There have been new stories about it. It was written 1,000 or 2,000 pigs died showing photos. They, in fact, wrote based on what they have heard. But the investigation into that showed they use photos of occurrence in China for news story. It was also found out that a photo of occurrence in Laos was used for news about Tachilek pig sickness.
Our teams are conducting field investigations. During those we were informed that they were about 100 sick pig in different places of the area. We have yet to see sick pig in flesh. With the result from examining sick pigs, we will confirm what disease it is.
It is not true that about 1000 of them died. Our field investigation suggested there has been about 100 death in three months’ period.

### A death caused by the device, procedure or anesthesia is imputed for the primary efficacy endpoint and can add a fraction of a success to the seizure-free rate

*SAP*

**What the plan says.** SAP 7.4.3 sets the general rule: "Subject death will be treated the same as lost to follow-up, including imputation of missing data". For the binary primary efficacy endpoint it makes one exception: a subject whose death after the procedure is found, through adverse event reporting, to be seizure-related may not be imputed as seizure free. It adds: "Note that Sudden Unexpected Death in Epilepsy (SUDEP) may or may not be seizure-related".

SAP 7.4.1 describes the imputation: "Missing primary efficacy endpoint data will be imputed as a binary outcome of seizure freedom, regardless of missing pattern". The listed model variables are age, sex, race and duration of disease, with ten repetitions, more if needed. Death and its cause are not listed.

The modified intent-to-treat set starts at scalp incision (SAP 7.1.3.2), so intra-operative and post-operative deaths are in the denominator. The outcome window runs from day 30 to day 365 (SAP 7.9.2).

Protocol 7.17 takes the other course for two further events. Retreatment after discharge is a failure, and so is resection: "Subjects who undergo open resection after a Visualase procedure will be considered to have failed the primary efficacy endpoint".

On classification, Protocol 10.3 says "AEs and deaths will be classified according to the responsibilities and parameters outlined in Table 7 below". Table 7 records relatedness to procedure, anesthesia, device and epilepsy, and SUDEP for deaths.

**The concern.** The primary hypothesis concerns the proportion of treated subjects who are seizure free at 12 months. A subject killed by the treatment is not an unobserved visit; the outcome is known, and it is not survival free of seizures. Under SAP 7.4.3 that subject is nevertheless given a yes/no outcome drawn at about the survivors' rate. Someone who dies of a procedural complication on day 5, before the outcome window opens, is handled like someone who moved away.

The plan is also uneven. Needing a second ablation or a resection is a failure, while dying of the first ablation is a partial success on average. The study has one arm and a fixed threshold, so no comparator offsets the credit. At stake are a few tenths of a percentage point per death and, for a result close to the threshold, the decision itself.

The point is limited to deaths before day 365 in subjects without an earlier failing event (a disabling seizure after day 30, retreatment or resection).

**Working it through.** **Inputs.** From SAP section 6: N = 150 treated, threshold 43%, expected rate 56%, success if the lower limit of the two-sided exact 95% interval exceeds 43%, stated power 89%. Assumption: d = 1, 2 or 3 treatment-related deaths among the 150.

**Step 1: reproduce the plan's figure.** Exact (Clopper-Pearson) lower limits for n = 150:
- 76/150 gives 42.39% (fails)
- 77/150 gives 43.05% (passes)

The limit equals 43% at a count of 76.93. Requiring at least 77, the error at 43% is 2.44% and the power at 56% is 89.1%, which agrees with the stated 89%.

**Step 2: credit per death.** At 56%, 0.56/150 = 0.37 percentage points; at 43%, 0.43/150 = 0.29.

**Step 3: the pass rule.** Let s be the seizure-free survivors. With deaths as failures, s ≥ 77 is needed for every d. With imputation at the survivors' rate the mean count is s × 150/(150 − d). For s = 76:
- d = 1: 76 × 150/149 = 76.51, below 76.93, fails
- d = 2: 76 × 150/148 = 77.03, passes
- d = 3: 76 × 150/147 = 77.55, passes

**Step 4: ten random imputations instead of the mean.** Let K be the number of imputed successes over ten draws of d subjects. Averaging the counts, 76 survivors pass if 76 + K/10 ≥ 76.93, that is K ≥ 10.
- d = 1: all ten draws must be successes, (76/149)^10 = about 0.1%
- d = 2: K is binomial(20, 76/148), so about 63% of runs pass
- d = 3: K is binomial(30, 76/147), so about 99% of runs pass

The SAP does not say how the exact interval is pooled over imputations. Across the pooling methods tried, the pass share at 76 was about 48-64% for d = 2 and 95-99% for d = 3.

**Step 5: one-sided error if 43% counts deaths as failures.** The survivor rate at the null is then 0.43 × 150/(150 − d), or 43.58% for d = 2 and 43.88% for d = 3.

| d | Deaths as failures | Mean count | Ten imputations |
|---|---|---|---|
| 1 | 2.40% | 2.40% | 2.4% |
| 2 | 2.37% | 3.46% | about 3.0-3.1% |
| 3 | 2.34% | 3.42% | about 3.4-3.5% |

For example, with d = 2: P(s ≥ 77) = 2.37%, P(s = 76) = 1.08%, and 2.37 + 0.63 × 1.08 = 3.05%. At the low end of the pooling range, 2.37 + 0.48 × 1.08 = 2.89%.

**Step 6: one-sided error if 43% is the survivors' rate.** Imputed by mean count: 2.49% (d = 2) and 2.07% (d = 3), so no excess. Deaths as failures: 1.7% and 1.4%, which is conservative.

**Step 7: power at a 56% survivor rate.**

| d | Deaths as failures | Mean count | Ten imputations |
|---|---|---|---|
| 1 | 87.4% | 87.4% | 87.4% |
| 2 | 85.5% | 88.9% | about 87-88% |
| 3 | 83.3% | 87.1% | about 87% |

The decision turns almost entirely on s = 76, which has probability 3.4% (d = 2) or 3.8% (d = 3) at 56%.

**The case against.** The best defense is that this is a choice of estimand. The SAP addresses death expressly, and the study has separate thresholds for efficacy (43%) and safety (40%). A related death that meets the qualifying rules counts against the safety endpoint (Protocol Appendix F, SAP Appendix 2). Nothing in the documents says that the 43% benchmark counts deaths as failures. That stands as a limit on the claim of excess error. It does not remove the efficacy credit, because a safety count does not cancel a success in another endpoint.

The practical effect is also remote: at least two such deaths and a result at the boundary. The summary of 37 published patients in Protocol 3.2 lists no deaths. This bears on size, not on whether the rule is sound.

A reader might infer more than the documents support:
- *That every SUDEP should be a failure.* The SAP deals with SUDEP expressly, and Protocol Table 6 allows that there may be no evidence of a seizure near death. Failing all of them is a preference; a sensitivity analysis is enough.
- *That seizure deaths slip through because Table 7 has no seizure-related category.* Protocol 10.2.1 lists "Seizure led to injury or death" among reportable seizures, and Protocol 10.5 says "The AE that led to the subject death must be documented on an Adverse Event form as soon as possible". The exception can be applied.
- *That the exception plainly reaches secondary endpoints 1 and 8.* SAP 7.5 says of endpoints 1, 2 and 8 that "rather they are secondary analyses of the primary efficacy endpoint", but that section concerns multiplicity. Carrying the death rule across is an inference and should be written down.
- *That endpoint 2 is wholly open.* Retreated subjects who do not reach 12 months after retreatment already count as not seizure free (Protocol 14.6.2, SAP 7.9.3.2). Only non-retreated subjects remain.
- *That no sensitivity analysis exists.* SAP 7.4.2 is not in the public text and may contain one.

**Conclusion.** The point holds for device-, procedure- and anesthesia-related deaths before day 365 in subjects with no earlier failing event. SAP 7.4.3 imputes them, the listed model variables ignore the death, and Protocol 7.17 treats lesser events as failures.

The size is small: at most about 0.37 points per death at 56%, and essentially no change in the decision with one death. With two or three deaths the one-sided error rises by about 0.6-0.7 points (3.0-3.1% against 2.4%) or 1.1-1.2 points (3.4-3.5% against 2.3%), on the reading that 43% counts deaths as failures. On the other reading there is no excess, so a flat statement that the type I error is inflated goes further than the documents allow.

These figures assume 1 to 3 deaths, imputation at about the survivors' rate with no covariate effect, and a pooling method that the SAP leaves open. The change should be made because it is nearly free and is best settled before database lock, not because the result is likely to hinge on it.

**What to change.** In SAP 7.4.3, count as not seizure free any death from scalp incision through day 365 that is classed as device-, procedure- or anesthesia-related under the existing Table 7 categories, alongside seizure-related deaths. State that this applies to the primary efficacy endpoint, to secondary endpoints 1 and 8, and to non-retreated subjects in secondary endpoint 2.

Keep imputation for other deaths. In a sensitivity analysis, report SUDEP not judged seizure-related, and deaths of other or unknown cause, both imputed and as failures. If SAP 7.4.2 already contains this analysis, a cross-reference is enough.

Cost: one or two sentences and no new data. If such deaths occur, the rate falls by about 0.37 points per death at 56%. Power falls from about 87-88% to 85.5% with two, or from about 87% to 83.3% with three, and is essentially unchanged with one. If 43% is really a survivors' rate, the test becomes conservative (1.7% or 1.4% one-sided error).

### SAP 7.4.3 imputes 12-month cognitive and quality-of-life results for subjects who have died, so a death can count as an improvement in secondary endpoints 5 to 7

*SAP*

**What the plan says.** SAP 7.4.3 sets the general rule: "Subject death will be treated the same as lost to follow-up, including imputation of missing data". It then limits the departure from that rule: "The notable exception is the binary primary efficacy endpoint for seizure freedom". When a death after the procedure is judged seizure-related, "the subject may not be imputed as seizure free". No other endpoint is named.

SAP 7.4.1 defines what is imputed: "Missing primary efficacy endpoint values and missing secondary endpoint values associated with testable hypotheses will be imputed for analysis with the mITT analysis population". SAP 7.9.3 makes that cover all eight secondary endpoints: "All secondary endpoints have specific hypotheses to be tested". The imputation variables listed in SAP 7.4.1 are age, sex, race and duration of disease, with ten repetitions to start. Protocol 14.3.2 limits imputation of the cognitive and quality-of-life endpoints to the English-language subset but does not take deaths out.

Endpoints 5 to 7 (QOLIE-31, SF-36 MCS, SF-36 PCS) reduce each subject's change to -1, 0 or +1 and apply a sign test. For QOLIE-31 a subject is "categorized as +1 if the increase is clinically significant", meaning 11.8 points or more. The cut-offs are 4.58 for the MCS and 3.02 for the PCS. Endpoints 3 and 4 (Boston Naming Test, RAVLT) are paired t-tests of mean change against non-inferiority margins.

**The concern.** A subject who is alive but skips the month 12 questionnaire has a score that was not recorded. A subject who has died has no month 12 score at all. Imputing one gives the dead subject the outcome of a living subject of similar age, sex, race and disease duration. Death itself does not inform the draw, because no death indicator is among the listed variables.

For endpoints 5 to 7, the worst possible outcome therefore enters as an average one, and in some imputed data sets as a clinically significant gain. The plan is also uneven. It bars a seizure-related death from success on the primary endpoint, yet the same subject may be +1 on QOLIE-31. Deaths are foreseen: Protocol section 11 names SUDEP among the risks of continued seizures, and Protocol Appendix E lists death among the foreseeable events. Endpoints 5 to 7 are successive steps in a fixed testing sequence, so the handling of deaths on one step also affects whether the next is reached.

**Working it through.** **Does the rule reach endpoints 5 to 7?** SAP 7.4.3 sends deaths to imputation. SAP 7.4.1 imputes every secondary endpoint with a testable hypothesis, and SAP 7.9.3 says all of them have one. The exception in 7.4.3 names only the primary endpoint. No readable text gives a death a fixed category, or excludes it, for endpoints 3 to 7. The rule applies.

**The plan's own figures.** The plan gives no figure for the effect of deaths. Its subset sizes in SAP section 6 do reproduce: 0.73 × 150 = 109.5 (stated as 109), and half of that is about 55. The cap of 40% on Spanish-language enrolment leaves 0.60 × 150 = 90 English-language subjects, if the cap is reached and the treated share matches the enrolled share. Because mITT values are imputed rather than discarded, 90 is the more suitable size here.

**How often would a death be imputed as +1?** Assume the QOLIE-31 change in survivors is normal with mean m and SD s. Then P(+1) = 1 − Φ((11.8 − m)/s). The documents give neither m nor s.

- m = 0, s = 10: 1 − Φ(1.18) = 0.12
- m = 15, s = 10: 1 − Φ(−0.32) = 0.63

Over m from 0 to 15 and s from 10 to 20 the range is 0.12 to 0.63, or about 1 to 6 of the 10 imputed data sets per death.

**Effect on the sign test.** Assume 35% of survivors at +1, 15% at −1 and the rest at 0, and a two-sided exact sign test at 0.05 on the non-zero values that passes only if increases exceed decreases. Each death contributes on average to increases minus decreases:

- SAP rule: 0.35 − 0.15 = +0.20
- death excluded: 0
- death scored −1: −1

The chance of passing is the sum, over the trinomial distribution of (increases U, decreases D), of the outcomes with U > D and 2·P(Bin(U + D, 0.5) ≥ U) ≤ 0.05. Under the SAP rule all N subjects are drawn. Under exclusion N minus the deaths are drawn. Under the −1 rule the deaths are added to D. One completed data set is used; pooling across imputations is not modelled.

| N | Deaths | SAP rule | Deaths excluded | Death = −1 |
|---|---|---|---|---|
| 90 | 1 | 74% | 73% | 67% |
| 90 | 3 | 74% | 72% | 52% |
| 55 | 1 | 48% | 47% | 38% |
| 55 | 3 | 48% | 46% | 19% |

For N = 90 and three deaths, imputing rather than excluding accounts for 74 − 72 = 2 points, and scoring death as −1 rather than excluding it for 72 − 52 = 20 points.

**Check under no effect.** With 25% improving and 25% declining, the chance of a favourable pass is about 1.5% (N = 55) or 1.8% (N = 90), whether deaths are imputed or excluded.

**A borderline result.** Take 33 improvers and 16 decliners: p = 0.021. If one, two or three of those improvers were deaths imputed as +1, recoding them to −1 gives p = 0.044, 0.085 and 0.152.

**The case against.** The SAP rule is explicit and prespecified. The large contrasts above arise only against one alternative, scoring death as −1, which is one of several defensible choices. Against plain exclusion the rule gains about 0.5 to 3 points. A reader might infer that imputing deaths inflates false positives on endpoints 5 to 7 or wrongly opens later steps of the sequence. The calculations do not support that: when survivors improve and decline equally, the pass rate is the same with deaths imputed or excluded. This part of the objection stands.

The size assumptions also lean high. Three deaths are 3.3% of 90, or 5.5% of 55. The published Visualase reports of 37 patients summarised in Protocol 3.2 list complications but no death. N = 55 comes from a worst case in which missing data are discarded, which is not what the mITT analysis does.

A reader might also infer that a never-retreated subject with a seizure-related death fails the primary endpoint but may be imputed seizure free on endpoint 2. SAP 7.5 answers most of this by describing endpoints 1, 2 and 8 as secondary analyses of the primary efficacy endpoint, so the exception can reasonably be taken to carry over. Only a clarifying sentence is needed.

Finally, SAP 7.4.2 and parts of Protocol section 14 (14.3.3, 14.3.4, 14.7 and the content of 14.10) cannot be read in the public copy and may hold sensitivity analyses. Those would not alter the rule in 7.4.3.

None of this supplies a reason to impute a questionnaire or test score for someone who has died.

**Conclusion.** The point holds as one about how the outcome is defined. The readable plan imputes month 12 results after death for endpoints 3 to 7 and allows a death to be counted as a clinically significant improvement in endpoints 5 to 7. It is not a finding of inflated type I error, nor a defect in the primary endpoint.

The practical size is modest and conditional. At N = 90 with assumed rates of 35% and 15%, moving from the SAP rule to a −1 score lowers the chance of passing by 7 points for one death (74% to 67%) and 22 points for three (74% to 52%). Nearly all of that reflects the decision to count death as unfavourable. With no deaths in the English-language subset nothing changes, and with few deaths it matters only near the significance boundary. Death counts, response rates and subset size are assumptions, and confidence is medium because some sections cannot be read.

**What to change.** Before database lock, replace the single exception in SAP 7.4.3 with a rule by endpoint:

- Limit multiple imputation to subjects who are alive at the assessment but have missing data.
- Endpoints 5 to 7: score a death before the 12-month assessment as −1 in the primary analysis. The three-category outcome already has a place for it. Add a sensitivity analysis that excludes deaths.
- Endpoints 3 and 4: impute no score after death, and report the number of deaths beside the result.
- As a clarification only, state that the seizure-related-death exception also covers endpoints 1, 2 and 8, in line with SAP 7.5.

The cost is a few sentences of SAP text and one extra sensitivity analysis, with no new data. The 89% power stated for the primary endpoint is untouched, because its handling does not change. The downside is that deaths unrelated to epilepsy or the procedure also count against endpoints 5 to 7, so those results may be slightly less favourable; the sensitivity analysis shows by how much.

Q. What are the symptoms of the disease?
A: There are some factors I want to explain about it. This is average number of death whatever disease happens. The cause of death can diarrhea, cold or immune deficiency. The symptoms are similar. Therefore, only the result of the laboratory test is reliable. We are making special effort to do so.
The symptom, which are red spot on the body, diarrhea, vomit and trembling, are similar to those of other diseases common to pigs.
There teams have been sent to Tachilek and Mongla so far. They are two teams of experts and a local team. We have plan to send more because these regions are border areas and close to China and Laos. This also increases the chance of disease occurrence. The sample form carcasses cannot be used to determine the disease. As carcasses may have been infected with multiple diseases, this cannot produce specific result. We need sample from live ones.
Even though it is non-contagious to human, it should not be eaten. The waste can transmit disease. The reason is that pigs are usually fed kitchen waste. We are now education public on how harmful to pigs it can be. In case of having no choice, It should be cook to be sterilized.